Latest Mars landing Stories
By MARC KAUFMAN By Marc Kaufman The Washington Post WASHINGTON Icy snow falls from high in the Martian atmosphere and may even reach the planet's surface, scientists working with NASA's Phoenix Mars lander reported Monday.
NASA's Mars Reconnaissance Orbiter has revealed hundreds of small fractures exposed on the Martian surface that billions of years ago directed flows of water through underground Martian sandstone.
What it's doing * The three-legged Phoenix spacecraft is studying whether the the Martian north pole could have been favorable for microbial life to emerge. How much? * The space agency will invest about $6 million to keep the $422 million mission going through December.
NASA has selected a Mars robotic mission that will provide information about the Red Planet's atmosphere, climate history and potential habitability in greater detail than ever before.
By Stephanie Innes, The Arizona Daily Star, Tucson Aug. 1--The red planet really does have water. The Phoenix Mars Mission led by the University of Arizona has made history by scientifically proving, for the first time, that water exists on a planet other than Earth.
By Ben Clover NASA HAS confirmed that the Phoenix Mars Lander has identified one of the crucial ingredients for life in a soil sample. "We have water," said William Boynton of the University of Arizona, one of the lead scientists monitoring the mission, . "We've now finally touched it and tasted it.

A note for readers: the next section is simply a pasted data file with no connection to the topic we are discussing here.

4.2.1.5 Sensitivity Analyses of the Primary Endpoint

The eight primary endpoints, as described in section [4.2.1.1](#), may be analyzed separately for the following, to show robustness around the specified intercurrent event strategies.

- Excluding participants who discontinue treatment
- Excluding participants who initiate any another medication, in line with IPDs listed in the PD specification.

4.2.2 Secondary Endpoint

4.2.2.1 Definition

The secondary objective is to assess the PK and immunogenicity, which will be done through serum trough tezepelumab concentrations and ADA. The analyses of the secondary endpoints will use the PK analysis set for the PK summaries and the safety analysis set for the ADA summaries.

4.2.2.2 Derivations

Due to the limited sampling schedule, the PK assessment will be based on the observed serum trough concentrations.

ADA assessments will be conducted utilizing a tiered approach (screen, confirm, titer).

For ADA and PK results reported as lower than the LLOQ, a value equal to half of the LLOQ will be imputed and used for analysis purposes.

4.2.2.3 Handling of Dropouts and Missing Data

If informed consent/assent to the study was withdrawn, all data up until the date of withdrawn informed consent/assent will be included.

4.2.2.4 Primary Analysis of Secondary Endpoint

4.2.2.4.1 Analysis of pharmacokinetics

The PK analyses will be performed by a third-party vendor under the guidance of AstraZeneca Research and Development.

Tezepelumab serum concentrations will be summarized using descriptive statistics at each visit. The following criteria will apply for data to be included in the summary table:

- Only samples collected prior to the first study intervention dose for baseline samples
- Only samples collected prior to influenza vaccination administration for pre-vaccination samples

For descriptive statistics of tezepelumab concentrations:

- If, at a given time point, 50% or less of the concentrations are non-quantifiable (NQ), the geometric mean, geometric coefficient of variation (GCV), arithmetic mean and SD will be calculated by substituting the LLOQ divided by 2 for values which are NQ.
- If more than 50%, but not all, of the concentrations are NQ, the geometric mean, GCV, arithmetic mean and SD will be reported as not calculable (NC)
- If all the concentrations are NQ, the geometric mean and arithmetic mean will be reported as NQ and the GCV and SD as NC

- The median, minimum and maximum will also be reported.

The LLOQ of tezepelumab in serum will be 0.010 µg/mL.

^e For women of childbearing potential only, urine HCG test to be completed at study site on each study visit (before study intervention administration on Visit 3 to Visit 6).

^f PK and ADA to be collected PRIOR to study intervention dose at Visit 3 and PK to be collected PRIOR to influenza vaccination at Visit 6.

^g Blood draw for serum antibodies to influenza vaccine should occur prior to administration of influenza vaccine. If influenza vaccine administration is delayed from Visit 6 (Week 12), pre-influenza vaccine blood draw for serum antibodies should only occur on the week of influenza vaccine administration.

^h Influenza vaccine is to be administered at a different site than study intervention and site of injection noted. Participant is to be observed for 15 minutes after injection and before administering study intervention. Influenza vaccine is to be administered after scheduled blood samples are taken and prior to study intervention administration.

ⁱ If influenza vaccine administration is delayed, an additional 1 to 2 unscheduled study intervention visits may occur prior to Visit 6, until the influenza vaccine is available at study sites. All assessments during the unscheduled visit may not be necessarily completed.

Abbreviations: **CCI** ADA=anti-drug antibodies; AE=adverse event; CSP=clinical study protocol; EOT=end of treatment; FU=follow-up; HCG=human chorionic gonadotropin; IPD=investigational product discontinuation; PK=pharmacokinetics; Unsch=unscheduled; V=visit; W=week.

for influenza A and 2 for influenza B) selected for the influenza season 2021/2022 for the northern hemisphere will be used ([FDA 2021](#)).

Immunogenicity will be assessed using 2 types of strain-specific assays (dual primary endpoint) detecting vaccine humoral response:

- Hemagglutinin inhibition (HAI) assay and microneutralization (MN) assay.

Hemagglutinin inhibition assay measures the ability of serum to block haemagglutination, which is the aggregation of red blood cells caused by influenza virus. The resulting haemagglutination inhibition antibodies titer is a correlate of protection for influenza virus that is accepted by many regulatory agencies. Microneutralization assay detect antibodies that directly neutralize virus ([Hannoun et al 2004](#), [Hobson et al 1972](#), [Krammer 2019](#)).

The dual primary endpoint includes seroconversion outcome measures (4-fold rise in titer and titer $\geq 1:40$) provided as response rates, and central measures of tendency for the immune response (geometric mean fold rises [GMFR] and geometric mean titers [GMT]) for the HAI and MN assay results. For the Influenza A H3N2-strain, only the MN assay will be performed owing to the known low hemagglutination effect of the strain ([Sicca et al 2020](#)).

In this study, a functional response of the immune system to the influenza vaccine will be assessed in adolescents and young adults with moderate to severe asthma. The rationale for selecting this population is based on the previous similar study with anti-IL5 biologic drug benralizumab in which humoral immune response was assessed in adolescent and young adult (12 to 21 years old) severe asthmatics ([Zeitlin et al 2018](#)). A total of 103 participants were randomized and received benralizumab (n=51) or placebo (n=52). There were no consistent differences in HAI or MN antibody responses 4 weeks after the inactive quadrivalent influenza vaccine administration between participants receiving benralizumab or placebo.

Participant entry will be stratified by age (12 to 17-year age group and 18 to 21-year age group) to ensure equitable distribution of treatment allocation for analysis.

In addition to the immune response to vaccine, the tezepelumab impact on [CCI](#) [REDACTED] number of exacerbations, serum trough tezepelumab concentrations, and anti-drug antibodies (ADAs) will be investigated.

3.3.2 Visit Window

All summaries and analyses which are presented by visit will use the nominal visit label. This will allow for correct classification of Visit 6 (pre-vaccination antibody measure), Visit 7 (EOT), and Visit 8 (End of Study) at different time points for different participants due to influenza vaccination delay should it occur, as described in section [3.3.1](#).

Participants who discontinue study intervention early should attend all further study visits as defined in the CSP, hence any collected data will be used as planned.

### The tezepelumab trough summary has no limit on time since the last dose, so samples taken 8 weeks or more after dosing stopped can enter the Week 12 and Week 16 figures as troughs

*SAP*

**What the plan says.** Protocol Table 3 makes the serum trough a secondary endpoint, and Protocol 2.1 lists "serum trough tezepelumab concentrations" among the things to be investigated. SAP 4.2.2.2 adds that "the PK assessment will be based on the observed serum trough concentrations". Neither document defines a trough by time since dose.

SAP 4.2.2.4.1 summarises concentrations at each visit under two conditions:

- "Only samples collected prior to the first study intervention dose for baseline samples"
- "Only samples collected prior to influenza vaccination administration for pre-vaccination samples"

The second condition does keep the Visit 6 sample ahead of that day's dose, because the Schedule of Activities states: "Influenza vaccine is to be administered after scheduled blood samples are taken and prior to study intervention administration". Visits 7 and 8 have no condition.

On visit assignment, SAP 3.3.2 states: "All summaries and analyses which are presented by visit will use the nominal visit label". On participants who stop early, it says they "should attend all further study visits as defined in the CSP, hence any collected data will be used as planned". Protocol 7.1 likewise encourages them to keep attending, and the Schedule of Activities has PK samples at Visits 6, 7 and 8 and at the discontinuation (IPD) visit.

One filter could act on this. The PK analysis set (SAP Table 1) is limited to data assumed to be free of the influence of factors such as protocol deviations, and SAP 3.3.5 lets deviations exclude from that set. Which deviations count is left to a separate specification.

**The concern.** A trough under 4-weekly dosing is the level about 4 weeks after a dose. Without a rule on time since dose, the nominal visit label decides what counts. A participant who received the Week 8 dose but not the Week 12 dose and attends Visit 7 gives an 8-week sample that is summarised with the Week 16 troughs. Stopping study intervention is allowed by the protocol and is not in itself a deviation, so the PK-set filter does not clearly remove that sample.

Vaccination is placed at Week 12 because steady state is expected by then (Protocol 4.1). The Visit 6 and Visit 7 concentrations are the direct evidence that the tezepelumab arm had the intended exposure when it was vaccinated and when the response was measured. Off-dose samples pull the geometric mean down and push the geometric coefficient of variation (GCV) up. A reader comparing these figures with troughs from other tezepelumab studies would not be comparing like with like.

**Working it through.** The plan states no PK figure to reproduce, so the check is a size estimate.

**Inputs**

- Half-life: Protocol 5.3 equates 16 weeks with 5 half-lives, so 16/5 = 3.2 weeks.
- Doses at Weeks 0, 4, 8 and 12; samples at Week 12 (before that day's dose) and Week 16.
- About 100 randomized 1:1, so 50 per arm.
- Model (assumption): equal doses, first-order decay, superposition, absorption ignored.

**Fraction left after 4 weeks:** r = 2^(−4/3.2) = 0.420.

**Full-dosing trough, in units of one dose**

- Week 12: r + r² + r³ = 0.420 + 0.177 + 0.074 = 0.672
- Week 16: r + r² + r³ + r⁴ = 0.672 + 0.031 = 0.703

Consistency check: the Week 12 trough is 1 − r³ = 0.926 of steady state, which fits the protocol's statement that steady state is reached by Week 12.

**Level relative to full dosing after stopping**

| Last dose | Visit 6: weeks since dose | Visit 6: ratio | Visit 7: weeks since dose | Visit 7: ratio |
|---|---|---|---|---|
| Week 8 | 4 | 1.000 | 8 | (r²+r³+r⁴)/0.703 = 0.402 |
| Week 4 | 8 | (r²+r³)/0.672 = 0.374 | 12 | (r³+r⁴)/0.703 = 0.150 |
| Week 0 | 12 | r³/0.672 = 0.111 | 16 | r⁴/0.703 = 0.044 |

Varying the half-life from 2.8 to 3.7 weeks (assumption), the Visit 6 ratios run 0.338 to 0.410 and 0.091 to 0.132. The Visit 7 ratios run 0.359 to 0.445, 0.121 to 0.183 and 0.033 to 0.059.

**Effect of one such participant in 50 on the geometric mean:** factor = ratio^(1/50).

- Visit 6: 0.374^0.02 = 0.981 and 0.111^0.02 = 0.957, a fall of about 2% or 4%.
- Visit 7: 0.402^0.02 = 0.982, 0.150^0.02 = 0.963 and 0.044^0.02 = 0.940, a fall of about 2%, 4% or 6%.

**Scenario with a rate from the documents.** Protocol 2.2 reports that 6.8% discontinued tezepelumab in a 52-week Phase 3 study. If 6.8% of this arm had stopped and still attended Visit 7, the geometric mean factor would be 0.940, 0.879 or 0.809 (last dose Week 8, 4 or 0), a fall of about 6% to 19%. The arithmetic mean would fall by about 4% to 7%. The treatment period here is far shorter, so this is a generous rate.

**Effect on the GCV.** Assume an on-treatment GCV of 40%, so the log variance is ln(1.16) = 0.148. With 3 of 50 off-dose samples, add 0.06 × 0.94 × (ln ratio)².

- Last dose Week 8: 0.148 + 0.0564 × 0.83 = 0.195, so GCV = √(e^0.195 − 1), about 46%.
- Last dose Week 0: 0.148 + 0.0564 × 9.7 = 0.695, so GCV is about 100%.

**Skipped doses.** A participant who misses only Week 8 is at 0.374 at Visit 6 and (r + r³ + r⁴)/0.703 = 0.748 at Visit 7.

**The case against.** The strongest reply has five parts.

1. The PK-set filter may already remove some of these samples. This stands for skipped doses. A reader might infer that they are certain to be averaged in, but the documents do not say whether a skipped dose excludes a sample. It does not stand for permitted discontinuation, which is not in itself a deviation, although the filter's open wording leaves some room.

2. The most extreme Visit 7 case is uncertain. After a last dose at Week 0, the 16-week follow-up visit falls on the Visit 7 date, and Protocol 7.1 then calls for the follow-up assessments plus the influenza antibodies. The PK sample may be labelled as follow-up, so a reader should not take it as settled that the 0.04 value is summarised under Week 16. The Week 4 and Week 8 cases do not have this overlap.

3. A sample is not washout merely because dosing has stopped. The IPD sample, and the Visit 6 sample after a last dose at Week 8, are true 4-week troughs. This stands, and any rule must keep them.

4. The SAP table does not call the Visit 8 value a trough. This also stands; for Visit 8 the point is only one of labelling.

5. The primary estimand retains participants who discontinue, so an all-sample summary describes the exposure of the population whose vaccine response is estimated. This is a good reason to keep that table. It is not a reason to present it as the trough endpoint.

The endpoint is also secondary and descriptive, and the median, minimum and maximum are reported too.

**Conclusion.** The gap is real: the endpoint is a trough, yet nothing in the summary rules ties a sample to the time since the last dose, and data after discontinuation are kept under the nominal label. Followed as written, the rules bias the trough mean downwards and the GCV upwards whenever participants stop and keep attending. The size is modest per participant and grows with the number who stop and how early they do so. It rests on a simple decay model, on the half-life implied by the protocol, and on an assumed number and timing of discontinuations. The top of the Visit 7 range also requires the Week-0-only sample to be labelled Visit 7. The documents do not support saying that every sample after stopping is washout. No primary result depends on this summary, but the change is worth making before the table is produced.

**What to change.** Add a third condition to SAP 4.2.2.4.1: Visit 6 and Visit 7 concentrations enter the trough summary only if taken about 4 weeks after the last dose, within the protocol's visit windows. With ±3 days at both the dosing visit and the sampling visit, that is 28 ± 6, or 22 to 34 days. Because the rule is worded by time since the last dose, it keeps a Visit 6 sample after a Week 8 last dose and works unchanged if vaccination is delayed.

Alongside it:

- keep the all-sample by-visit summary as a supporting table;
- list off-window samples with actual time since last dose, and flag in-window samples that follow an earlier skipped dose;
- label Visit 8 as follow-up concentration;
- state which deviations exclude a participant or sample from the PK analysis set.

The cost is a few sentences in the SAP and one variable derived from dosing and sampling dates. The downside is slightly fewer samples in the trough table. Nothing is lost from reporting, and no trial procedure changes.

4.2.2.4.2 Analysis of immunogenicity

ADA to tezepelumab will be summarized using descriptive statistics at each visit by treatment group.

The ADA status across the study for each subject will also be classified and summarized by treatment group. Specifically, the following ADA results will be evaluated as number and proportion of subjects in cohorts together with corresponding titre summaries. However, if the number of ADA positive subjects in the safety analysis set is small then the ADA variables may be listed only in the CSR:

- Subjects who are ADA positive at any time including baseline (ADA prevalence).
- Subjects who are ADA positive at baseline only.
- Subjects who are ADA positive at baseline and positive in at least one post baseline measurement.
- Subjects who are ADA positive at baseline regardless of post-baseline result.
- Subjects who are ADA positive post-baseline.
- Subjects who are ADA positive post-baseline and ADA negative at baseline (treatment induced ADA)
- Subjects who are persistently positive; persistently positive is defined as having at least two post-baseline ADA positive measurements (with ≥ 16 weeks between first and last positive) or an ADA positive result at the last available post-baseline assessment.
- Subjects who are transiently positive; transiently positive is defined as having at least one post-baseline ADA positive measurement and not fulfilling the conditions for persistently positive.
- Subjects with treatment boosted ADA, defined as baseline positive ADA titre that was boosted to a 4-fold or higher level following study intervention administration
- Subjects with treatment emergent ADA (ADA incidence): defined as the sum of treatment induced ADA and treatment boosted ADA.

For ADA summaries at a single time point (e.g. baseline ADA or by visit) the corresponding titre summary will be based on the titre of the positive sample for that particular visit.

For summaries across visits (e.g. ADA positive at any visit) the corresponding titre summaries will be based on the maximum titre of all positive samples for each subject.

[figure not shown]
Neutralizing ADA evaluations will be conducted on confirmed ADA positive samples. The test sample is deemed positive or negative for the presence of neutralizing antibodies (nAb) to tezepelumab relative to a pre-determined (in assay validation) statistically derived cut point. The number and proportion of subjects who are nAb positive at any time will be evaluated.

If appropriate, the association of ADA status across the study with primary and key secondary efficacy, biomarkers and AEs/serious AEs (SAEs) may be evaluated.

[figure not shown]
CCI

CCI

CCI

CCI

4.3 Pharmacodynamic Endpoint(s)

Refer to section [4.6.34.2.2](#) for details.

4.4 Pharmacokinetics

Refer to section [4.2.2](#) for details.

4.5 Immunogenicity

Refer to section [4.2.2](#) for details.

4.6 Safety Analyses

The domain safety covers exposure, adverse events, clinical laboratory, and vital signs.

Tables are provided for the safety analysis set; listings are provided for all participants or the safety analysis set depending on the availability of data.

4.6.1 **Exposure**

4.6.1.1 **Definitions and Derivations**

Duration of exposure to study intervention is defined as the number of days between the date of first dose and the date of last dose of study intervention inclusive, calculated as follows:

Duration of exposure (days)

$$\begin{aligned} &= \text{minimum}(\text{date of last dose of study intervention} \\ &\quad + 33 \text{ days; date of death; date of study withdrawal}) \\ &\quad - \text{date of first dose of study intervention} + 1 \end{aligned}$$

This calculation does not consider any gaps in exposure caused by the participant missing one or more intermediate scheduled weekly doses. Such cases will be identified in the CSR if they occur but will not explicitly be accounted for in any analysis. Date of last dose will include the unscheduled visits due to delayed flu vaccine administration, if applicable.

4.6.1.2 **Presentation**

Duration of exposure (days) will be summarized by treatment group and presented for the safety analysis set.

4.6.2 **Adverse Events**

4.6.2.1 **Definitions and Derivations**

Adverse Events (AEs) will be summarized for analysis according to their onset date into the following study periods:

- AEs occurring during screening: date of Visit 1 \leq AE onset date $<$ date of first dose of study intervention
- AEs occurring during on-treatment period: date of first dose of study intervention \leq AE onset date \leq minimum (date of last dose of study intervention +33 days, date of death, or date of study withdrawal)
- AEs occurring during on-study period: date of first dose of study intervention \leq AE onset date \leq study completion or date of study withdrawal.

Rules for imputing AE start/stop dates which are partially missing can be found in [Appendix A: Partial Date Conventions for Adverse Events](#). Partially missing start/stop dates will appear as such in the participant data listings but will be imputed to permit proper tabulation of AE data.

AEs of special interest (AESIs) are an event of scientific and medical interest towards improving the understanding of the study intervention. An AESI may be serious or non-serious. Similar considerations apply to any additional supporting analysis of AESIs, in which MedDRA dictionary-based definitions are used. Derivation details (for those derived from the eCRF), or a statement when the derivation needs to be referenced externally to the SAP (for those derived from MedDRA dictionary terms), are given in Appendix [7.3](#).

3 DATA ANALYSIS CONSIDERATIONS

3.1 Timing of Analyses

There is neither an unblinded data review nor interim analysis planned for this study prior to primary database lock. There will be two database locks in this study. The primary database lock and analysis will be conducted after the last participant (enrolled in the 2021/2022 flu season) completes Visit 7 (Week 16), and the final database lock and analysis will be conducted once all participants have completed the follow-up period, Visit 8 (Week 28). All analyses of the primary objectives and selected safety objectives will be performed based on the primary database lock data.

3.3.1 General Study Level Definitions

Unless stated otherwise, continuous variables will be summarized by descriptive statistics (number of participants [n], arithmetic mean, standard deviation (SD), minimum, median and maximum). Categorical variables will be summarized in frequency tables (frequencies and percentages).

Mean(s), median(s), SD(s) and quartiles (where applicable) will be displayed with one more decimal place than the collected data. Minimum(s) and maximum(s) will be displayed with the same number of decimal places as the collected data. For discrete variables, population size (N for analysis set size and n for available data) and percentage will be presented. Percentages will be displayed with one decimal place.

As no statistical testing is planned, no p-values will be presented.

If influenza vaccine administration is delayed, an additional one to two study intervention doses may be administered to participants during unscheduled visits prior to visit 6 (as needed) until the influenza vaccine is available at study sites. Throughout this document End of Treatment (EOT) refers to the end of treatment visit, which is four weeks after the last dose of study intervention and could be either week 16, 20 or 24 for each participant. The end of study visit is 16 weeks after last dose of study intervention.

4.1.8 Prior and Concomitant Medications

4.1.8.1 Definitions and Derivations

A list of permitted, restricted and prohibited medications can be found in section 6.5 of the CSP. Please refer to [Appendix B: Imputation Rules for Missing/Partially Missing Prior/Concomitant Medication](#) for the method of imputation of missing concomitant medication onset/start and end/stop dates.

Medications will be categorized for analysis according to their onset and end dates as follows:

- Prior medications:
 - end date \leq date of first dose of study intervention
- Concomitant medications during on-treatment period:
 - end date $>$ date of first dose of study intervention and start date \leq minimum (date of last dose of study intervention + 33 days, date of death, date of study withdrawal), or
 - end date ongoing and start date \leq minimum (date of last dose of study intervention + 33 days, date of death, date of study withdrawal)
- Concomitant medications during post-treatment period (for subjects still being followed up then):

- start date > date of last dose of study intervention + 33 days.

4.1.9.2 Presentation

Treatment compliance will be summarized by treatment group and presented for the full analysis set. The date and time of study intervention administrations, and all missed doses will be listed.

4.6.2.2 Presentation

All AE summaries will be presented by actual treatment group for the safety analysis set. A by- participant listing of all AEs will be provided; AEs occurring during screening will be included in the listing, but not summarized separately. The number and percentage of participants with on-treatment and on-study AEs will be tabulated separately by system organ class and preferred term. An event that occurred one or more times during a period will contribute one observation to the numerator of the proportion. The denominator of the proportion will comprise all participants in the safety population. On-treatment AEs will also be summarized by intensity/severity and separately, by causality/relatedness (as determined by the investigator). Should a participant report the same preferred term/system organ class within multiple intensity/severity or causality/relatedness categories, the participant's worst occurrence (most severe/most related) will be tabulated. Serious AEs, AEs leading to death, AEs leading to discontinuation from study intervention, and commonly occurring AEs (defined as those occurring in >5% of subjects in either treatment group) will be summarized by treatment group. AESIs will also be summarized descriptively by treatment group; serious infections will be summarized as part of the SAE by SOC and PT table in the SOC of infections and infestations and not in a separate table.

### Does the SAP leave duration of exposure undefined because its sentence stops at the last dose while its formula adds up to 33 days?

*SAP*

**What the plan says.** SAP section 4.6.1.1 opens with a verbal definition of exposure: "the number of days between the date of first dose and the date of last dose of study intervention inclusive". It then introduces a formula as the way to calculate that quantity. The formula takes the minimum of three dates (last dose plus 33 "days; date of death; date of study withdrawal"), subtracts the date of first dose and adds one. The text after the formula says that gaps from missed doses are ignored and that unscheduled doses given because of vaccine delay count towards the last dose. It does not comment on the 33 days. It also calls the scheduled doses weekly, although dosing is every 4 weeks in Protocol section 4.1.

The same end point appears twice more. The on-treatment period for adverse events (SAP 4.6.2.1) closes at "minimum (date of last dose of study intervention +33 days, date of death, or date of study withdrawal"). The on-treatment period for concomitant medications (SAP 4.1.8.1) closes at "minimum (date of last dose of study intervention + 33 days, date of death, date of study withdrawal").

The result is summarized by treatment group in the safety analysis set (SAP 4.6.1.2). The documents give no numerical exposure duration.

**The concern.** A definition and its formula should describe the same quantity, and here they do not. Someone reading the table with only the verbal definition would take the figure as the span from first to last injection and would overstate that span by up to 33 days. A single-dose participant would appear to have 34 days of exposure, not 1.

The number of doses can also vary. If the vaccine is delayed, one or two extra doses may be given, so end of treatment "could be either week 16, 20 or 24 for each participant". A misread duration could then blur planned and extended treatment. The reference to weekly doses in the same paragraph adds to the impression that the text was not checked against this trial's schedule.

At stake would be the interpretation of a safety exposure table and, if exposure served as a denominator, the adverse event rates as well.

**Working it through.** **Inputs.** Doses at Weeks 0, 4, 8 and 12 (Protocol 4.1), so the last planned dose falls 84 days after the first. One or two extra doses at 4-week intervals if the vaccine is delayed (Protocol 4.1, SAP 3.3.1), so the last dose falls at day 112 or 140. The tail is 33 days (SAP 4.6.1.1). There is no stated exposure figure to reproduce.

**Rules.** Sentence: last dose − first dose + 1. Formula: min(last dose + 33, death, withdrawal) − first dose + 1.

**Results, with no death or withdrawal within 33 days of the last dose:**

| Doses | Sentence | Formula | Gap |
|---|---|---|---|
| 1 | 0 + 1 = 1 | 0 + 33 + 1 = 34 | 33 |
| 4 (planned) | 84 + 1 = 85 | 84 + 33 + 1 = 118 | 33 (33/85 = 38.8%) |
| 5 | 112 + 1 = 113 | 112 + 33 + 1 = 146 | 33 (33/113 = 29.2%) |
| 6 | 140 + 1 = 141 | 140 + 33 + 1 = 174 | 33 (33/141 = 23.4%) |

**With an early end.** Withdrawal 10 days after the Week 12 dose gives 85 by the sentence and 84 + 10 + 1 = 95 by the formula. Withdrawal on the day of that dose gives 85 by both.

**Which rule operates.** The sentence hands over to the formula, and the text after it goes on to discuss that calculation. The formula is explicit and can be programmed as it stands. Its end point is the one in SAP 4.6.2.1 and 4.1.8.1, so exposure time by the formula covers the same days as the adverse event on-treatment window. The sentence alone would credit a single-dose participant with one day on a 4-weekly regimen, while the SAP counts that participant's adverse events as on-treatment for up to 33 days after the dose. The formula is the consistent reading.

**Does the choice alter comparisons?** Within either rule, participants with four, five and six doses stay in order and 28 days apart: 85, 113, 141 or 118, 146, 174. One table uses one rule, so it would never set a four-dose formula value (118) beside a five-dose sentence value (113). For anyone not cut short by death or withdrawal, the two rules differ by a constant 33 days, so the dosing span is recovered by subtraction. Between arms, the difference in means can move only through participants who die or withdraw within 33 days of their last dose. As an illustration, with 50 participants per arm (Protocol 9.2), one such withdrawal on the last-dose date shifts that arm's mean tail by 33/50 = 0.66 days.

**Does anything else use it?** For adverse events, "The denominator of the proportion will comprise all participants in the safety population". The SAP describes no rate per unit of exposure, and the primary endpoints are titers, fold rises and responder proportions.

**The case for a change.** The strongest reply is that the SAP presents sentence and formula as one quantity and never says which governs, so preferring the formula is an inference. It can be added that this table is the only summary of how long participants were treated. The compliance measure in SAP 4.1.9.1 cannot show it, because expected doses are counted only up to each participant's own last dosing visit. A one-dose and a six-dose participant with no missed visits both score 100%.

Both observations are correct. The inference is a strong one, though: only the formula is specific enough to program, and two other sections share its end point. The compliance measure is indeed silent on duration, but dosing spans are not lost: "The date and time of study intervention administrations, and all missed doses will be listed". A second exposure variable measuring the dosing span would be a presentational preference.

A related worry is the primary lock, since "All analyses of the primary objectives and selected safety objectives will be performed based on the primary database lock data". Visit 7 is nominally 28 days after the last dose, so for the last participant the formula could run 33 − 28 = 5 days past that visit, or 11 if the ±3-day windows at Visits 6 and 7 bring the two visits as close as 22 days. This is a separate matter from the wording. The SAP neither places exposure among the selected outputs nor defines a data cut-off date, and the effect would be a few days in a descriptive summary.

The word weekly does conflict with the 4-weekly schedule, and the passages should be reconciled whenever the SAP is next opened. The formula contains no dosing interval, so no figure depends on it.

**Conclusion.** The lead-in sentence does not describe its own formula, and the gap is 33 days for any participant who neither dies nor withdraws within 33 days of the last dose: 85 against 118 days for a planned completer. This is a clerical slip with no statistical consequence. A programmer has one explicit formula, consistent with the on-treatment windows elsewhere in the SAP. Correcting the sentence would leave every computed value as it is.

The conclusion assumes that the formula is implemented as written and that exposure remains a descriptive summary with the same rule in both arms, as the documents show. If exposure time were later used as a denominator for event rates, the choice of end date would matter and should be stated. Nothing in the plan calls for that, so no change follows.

Two studies based on data from NASA's Mars Reconnaissance Orbiter have revealed that the Red Planet once hosted vast lakes, flowing rivers and a variety of other wet environments that had the potential to support life.
Scientists running the High Resolution Imaging Science Experiment, known as HiRISE, on NASA's Mars Reconnaissance Orbiter have processed more details in an amazing image their camera captured as the Phoenix spacecraft descended through Mars' atmosphere during its landing on May 25, 2008.
By JOHN VON RADOWITZ WATER ice was discovered on Mars yesterday by the Phoenix probe which landed on the planet last month. Mission controllers had been excited by chunks of white material in the Martian soil exposed by the craft's robot arm. Yesterday, scientists confirmed what they had hoped .
NASA engineers worked Wednesday to fix a glitch that caused the Phoenix lander to lose a day's worth of data during its mission near Mars' north pole.
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